Football: Surviving Spring Training

May 23, 2016

Erin Philbrick

You've got to make it out of spring training before you can play real football, but you don't want to beat yourself down to the point that you won't be any good for the regular season. So here is the way to survive spring training and be ready for when the games actually count.

The Basics

Everyone that goes into spring raining needs to start increasing their workout routine two or three weeks ahead of time. By working harder before training, your body will become acclimated to a higher energy and more intense regimen, and that will help you ease into spring training naturally. Don't beg off allowing others to take the advantage.



Keeping yourself hydrated is always extremely important, but during spring training, it is especially true.

You'll be practicing in some of the hottest weather of the year, and you will need to be at your physical peak. Staying hydrated is critical, which means drinking an electrolyte solution before you practice, and drinking another during practice. And don't worry about being water logged either. Trust me, you'll sweat it out, and more, which is why it is so important to remain hydrated during every spring training practice.



You know who you are, and unless you falter badly or get injured, you know you'll be playing come the regular season. So for you, surviving spring training means staying healthy.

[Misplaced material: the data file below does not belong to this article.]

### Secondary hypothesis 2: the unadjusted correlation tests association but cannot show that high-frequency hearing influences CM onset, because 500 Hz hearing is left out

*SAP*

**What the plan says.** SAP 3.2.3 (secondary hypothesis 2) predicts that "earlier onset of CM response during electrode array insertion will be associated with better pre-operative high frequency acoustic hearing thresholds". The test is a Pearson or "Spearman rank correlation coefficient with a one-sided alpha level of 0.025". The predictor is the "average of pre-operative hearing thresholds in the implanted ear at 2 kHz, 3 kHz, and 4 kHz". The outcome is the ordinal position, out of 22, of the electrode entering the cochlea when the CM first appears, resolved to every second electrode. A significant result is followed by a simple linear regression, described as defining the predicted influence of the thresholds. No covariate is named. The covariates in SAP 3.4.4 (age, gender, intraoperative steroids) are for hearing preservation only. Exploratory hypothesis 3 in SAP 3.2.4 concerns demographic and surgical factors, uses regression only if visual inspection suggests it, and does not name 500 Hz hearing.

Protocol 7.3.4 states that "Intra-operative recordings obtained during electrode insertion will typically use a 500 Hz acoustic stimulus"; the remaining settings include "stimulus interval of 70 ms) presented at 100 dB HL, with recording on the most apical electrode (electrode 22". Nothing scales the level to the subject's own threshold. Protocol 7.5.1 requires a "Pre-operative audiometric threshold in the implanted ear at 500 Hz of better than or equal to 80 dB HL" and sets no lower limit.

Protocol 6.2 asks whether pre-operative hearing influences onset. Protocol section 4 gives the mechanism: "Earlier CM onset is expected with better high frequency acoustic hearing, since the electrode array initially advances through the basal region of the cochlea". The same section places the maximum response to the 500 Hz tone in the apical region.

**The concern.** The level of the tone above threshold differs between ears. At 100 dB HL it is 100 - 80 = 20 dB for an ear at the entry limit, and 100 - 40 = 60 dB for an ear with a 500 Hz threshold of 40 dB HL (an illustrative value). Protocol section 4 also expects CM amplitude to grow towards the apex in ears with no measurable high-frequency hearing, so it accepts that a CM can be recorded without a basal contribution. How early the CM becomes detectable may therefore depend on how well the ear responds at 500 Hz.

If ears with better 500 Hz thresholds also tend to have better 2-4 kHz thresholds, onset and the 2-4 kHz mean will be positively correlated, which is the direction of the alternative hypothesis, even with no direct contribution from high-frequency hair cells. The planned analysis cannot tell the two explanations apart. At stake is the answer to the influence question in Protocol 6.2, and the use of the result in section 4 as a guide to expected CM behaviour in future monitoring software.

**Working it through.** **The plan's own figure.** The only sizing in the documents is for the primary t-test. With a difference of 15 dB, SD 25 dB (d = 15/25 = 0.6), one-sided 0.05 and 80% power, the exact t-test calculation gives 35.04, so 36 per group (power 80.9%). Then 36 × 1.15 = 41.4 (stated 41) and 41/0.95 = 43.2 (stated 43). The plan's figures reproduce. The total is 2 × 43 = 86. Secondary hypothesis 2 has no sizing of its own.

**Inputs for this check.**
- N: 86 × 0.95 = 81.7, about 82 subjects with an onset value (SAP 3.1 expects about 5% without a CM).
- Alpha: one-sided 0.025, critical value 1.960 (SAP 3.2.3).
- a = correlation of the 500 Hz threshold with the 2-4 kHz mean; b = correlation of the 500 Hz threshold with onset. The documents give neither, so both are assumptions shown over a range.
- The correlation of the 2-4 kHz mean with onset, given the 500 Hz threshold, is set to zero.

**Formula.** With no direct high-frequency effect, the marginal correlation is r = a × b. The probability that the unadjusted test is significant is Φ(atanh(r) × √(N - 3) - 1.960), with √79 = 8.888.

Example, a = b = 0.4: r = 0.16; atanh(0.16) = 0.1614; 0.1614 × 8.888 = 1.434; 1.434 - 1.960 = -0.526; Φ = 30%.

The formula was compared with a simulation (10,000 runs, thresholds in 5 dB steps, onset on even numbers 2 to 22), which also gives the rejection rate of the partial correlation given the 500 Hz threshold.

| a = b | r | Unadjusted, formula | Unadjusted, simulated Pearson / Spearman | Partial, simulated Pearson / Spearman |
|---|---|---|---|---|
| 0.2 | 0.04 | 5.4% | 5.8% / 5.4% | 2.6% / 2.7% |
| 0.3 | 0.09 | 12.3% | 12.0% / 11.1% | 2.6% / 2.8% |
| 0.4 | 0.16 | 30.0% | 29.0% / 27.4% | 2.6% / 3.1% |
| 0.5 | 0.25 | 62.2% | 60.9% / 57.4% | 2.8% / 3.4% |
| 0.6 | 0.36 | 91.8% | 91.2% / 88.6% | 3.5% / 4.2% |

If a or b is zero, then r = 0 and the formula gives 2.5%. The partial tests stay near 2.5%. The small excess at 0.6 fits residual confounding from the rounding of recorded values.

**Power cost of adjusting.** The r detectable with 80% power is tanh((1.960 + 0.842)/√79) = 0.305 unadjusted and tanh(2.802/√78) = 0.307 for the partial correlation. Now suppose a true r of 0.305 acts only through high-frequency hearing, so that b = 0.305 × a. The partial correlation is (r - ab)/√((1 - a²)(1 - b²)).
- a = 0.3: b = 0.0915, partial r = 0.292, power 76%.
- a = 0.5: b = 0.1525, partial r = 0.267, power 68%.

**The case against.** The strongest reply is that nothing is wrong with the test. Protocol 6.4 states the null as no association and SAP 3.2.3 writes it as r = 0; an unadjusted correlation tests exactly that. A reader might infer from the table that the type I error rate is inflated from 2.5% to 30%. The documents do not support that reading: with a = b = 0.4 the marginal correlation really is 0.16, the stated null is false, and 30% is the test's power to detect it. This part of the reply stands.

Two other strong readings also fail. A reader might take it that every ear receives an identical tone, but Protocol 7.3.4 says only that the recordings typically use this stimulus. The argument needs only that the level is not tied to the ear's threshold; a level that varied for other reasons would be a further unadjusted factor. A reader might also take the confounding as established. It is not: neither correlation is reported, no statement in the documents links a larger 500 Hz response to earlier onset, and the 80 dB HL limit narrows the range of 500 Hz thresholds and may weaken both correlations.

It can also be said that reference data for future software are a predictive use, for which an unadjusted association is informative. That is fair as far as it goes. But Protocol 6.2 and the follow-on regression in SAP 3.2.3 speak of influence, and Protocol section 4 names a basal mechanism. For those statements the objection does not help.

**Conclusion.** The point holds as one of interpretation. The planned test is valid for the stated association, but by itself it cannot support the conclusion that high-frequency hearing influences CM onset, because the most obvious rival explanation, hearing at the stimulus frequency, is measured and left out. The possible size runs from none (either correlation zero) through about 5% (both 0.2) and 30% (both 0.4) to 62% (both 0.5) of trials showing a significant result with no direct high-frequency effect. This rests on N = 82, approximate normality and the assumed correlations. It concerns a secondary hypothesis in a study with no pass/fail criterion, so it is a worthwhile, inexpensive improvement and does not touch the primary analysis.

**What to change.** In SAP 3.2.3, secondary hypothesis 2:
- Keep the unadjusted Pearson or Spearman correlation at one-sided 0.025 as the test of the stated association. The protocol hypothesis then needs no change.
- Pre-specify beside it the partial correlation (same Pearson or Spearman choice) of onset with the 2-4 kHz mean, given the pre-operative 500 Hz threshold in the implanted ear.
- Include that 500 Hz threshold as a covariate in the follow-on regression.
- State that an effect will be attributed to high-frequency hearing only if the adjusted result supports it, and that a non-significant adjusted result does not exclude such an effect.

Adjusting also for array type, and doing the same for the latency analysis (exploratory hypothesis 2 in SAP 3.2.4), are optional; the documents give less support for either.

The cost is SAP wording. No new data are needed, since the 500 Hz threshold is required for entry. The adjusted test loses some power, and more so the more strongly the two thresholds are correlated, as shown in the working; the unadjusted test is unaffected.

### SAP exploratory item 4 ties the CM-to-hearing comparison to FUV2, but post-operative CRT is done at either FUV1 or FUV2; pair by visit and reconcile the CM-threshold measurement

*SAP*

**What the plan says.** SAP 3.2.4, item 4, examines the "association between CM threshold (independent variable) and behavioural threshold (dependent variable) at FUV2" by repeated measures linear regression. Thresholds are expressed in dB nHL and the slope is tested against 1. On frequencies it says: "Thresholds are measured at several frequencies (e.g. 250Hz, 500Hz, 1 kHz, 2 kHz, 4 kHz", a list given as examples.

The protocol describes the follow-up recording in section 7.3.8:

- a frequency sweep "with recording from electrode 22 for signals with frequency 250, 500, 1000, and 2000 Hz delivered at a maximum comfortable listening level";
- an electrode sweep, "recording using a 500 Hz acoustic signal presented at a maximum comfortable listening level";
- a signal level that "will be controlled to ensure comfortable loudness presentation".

You don't have to prove yourself, you are a known quantity. Of course, you can't laze and be a bump on a log either, or someone is going to pass you by. But for the most part, just put in your reps, get the job done, and don't go out looking to bust heads. As long as you show up and put in the time, your position will be secure for the coming season.



Surviving spring training to you means two things. Making it through the actual training period in one piece, and making the team. Granted, in some, like Pop Warner and High Schools, for example, there are no cuts. You'll make the team no matter what, even though you may never play, which is not what you are there for. But for college football and beyond, your performance during spring training generally decides whether you'll remain a part of the roster or if you'll be going home. Which means, spring training is a different animal for you than anyone else.

In spring training, as a rookie, you need to stand out among the other players to the coaches, so during scrimmages, you are going to have to give it your all. For you, it is going to be survival of the fittest, because if you look bad, make mistakes, or just can't get with the program, you might as well try another sport.

It is especially important for you, as a rookie, to come to practice in tip-top shape. That means starting high-intensity workouts weeks beforehand, maintaining proper hydration, and learning as much as you can, even if you need to take manuals and books home with you. You have to give it your all, so you can be on the field in the fall.


Spring Training Survival

Nobody likes spring training, it becomes boring and repetitious. Everyone would rather be playing the game rather than going through a hot, sweaty, and miserable spring training. But without it, coaches would never have a chance to evaluate talent, and you would never have a chance to make the team.


Just remember, the harder you work in spring training, the better you will be during the regular season, and ultimately, the more successful the football program will be in game after game after game. And that's what spring training survival is all about.

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